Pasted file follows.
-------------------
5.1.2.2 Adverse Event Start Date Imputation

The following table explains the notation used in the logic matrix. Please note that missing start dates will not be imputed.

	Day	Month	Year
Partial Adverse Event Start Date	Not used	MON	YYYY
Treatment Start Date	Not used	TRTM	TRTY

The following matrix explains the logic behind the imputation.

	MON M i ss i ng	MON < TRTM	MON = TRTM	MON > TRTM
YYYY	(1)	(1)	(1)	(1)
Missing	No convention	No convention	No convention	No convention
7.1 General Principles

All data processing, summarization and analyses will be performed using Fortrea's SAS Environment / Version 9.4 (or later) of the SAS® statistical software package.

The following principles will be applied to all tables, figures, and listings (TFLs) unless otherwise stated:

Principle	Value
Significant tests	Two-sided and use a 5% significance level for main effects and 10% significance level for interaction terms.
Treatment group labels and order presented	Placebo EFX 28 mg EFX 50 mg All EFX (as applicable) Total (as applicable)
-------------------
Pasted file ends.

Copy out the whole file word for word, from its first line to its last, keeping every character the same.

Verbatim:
5.1.2.2 Adverse Event Start Date Imputation

The following table explains the notation used in the logic matrix. Please note that missing start dates will not be imputed.

	Day	Month	Year
Partial Adverse Event Start Date	Not used	MON	YYYY
Treatment Start Date	Not used	TRTM	TRTY

The following matrix explains the logic behind the imputation.

	MON M i ss i ng	MON < TRTM	MON = TRTM	MON > TRTM
YYYY	(1)	(1)	(1)	(1)
Missing	No convention	No convention	No convention	No convention
7.1 General Principles

All data processing, summarization and analyses will be performed using Fortrea's SAS Environment / Version 9.4 (or later) of the SAS® statistical software package.

The following principles will be applied to all tables, figures, and listings (TFLs) unless otherwise stated:

Principle	Value
Significant tests	Two-sided and use a 5% significance level for main effects and 10% significance level for interaction terms.
Treatment group labels and order presented	Placebo EFX 28 mg EFX 50 mg All EFX (as applicable) Total (as applicable)